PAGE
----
Tuesday, April 24, 2018

EU-GDPR - Opt in to stay on our mailing lists and keep informed about web training and guest webinars

It is a positive step to see the EU-GDPR regulation coming into effect on 25 May 2018, giving all of us in the EU greater control over how our personal data may be stored and used.

At Scale-up Systems, EU-GDPR will affect how we serve and communicate with users in the EU.  We send occasional emails to the DynoChem community to inform you about upcoming free to attend web training and guest webinars (mails you receive from Steve Cropper).  Under GDPR, we can no longer send these to people located within the EU after 25 May 2018, unless we have received your explicit consent to do so.  To keep informed, you need to act:

For Customers located in the EU
if you are a Customer of ours located in the EU, we can only keep you informed about web training and guest webinars if you explicitly opt-in before 25 May 2018: click

For non-Customers located in the EU
if you are not a Customer yet and you are located in the EU, we have to delete your contact information after 25 May 2018, unless you let us know that we can keep it or use it to keep you informed.  For non-customers in the EU, that means, in order to retain access to DynoChem Resources content:
  • you need to opt-in to remain on our mailing list: click
  • you need to permit us to store your contact information, while removing you from our mailing list: click
Naturally, we hope to be able to remain in contact with you after 25 May 2018.  However this decision is in your hands and requires action from you (one click, as above).

After that date we may be unable to let you know what you are missing!

Thursday, March 29, 2018

BioPharma Europe Initiative: giving Pharma manufacturing a distinctive voice in Brussels

Through our involvement with the pre-competitive collaboration centre SSPC, we have attended a number of events organized by BioPharma Europe, a growing SSPC-led initiative that is raising awareness in the European Parliament and Commission of the unique role, position and needs of the European Pharma industry and seeking policy initiatives that support a strong future for Pharmaceutical Manufacturing in Europe.

Source: EFPIA
After a good start, this group is now seeking to build support from a wider network of European pharma industry stakeholders in the next phase of discussion with Europe's research and regulatory policymakers, such that future policy decisions support this strategically important industry in the globally competitive landscape.

At Scale-up Systems, we are proud of our excellent relationships with pharma companies, CMOs and CROs and are delighted to bring BioPharma Europe to the attention of our customers.  Organizations wishing to find out more about BioPharma Europe should contact Aisling Arthur at SSPC.

Tuesday, February 27, 2018

A PSD trend that is not widely reported - thanks, Orel

While supporting customers who apply DynoChem for crystallization modeling, we have seen several cases where some of the familiar quantiles of the PSD (D10, D50, D90) reduce with time during at least the initial part of the crystallization process.

On reflection one should not be that surprised: these are statistics rather than the sizes of any individual particles.  In fact, all particles may be getting larger but the weighting of the PSD shifts towards smaller sizes (where particles are more numerous, even without nucleation) and in certain cases, this causes D90, D50 and maybe even D10 to reduce during growth.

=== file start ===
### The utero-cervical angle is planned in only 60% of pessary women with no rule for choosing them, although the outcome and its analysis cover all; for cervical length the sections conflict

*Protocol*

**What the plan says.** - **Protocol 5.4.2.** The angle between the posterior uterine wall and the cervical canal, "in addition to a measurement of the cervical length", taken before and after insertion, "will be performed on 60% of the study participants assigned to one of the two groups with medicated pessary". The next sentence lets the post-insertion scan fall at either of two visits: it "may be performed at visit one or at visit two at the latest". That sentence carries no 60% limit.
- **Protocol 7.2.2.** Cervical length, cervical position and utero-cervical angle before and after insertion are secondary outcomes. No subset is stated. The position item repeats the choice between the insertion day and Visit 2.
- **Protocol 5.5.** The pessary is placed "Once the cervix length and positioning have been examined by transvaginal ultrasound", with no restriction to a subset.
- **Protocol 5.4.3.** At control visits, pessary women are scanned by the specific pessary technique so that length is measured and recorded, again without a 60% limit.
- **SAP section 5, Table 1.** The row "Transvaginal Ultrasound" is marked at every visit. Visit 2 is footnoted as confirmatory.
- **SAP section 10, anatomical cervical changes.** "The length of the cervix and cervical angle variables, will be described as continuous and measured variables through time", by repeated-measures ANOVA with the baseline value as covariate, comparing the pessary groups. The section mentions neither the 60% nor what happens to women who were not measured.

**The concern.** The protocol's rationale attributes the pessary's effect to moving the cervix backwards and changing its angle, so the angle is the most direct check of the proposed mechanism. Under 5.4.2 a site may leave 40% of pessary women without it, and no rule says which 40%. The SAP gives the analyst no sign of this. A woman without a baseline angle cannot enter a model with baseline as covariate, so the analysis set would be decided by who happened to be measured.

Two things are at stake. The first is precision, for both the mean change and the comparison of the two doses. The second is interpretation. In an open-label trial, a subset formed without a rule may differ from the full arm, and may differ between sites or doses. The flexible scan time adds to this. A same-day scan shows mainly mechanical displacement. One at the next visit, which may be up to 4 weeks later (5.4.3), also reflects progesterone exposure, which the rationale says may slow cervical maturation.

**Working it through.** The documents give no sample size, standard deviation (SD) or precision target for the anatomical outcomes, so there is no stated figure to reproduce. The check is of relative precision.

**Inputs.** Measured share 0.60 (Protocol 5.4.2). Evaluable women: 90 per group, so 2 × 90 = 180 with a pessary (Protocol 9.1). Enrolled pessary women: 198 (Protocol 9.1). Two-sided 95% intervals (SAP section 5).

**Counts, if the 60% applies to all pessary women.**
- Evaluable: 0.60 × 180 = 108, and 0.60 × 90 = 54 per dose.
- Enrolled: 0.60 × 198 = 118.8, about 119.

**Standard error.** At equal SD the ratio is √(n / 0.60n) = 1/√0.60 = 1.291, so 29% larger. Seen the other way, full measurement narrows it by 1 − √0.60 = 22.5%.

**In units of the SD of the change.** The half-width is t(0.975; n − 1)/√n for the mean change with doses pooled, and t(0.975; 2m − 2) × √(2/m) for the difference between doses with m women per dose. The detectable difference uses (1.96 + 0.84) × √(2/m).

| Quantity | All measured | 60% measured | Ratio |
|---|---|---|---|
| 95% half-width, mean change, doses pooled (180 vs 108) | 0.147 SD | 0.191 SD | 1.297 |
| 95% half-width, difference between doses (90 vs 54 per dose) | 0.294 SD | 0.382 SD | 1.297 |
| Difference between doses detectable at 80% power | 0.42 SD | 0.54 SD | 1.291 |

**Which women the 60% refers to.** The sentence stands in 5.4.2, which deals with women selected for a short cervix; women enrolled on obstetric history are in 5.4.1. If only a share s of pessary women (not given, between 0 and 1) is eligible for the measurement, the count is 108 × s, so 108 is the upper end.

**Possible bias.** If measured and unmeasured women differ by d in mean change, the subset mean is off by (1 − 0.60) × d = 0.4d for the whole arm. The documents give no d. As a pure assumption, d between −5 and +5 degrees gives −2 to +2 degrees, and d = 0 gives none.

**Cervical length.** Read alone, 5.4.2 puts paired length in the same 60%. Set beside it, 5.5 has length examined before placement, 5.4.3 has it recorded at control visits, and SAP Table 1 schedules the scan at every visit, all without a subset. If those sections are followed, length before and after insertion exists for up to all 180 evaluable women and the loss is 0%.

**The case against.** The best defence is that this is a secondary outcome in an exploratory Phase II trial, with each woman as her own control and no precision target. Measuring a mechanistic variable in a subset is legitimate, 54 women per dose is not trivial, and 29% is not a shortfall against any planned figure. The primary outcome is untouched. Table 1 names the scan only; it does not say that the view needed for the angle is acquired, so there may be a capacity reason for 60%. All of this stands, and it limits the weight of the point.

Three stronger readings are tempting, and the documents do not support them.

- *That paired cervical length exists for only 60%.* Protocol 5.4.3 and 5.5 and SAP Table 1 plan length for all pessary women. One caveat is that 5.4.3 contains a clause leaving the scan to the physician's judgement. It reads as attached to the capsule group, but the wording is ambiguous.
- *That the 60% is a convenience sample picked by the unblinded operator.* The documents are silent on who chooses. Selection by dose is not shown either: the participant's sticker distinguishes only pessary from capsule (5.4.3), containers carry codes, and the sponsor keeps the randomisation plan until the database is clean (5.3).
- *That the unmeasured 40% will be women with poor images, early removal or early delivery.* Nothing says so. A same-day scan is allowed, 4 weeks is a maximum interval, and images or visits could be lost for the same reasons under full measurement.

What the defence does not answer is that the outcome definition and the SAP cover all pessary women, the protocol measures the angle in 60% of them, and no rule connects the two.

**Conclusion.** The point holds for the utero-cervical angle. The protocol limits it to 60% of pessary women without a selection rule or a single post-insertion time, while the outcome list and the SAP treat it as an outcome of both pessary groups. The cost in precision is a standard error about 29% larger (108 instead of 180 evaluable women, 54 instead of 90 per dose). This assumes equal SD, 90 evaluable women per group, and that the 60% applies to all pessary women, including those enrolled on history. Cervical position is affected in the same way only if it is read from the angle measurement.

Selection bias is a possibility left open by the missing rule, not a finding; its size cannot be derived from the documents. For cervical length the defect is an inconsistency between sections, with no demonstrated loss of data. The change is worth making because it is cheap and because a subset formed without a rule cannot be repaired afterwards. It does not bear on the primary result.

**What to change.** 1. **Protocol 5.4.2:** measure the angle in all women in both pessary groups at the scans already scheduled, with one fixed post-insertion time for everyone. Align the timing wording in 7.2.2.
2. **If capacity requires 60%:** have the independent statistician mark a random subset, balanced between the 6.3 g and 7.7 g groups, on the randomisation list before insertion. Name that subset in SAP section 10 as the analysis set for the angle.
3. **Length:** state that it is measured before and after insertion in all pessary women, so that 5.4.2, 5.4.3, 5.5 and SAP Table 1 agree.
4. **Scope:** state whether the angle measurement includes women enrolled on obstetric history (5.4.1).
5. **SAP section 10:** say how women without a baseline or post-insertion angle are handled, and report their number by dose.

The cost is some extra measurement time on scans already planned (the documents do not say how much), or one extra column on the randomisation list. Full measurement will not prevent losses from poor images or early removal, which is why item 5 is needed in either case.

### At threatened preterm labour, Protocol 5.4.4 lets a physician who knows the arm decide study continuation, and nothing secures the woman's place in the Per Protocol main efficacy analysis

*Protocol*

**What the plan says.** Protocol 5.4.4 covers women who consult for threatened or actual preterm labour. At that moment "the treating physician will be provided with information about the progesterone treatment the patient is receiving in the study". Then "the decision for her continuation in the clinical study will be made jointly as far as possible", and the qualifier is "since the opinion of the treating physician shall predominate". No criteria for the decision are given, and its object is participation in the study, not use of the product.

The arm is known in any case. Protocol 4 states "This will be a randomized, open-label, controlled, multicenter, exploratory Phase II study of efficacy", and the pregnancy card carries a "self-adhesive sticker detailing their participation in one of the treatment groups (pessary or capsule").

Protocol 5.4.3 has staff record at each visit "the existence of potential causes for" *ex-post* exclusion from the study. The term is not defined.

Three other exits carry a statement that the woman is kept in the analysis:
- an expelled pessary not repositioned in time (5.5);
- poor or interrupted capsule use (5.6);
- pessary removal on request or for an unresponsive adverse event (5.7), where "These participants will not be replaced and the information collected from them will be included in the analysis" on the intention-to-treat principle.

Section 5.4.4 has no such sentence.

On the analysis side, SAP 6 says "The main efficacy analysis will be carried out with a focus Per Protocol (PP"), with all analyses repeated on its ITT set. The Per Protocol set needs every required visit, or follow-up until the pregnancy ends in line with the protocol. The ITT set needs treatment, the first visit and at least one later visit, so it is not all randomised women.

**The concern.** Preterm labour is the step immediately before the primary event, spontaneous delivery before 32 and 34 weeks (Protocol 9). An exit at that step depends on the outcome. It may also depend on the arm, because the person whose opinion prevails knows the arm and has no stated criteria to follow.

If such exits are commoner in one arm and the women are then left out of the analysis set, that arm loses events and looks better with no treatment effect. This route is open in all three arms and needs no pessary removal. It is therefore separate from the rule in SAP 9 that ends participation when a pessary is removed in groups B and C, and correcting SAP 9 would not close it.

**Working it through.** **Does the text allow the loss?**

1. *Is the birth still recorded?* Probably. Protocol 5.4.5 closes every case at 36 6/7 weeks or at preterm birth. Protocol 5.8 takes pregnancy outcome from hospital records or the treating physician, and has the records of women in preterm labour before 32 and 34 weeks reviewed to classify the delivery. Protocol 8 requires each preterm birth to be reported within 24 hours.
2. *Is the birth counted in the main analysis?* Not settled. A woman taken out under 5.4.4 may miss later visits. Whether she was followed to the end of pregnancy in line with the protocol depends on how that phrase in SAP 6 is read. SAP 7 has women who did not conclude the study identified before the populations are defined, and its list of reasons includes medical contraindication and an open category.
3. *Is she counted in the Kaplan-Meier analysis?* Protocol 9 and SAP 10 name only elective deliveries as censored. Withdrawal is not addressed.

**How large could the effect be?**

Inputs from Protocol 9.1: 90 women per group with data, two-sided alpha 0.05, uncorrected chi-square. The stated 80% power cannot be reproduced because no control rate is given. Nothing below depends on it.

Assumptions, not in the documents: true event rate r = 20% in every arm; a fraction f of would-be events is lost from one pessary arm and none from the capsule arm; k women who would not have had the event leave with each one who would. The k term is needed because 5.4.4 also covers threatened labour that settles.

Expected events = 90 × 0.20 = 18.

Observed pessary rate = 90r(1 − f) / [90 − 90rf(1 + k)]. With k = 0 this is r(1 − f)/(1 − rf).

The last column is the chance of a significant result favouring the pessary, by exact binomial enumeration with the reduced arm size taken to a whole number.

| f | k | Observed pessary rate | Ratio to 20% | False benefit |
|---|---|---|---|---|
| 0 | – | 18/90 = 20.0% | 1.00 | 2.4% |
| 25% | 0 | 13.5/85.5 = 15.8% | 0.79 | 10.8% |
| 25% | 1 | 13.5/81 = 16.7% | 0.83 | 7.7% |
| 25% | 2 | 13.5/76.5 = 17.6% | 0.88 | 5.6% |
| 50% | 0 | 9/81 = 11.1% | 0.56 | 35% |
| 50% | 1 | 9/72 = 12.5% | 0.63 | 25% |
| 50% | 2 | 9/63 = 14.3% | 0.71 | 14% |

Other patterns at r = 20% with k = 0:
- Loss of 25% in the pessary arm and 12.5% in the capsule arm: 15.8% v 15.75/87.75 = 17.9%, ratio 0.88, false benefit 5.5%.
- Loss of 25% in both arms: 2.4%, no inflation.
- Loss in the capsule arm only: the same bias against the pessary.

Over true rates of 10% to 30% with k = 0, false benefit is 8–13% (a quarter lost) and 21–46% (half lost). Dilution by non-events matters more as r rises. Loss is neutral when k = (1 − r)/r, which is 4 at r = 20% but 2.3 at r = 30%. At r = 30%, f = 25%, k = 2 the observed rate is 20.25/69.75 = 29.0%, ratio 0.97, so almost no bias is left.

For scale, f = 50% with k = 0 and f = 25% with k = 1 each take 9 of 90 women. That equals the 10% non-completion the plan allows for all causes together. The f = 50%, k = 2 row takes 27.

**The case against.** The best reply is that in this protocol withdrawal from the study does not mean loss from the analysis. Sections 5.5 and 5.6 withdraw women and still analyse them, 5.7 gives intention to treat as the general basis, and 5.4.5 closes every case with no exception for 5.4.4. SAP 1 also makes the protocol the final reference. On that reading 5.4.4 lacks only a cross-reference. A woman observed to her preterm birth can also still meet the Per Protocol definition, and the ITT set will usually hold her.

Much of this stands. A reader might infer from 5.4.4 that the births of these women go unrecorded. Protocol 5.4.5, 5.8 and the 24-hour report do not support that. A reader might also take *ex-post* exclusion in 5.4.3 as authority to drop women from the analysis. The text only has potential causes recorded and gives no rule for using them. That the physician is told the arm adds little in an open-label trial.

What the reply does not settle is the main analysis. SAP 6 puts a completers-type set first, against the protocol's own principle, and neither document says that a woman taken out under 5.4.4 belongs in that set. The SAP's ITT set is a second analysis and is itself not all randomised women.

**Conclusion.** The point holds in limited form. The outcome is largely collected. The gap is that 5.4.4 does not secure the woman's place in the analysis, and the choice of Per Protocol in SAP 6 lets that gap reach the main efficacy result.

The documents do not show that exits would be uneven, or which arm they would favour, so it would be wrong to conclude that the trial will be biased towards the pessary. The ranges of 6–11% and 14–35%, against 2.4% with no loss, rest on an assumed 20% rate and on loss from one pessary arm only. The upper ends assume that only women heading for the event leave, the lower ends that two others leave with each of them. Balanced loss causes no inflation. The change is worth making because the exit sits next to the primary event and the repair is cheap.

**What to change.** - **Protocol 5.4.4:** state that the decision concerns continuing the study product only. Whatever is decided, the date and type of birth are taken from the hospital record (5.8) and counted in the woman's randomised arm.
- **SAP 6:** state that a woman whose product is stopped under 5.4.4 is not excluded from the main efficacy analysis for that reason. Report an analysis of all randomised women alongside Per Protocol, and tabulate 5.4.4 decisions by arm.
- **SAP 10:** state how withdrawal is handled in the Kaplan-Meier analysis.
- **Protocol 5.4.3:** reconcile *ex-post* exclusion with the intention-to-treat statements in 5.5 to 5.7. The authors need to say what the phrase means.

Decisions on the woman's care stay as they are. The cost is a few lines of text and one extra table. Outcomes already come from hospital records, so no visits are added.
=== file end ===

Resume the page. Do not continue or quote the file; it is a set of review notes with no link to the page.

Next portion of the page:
Last week we had an excellent Guest Webinar from Orel Mizrahi of Teva and Ariel University, who characterized a system with this behaviour, with modeling work summarised in the screenshot below.

D10, D50 and D90 trends in a seeded cooling crystallization: measured data (symbols) and model predictions (curves).
There was a good discussion of these results during Orel's webinar and we decided to make a short animation of a similar system using results from the DynoChem Crystallization Toolbox to help illustrate the effect.
Cumulative PSD from the DynoChem Crystallization toolbox, showing the evolution of PSD shape during growth from a wide seed PSD.  The movement of quantiles D10, D50 and D90 is shown in the lines dropped to the size axis of the curve.
In this illustration, the reduction in  D50 can be seen briefly and the reduction in D90 continues through most of the process.  From the changing shape of the curve,  with most of the movement on the left hand side, most of the mass is deposited on the (much more numerous) smaller particles.

We see this trend even in growth-dominated systems, when the seed PSD is wide.

Wednesday, January 24, 2018

Run typical crystallization experimental design in silico using DynoChem

Faced with challenging timelines for crystallization process development, practitioners typically find themselves running a DOE (statistical design of experiments) and measuring end-point results to see what factors most affect the outcome (often PSD, D10, D50, D90, span).  Thermodynamic, scale-independent effects (like solubility) may be muddled with scale-dependent kinetic effects (like seed temperature and cooling rate or time) in these studies, making results harder to generalize and scale.

First-principles models of crystallization may never be quantitatively perfect - the phenomena are complex and measurement data are limited - but even a semi-quantitative first-principles kinetic model can inform and guide experimentation in a way that DOE or trial and error experimentation can not, leading to a reduction in overall effort and a gain in process understanding, as long as the model is easy to build.

Scale-up predictions for crystallization are often based on maintaining similar agitation and power per unit mass (or volume) is a typical check, even if the geometry on scale is very different to the lab.  A first principles approach considers additional factors such as whether the solids are fully suspended or over-agitated, how well the heat transfer surface can remove heat and the mixing time associated with the incoming antisolvent feed.

The DynoChem crystallization library and the associated online training exercises and utilities show how to integrate all of these factors by designing focused experiments and making quick calculations  to obtain separately thermodynamic, kinetic and vessel performance data before integrating these to both optimize and scale process performance.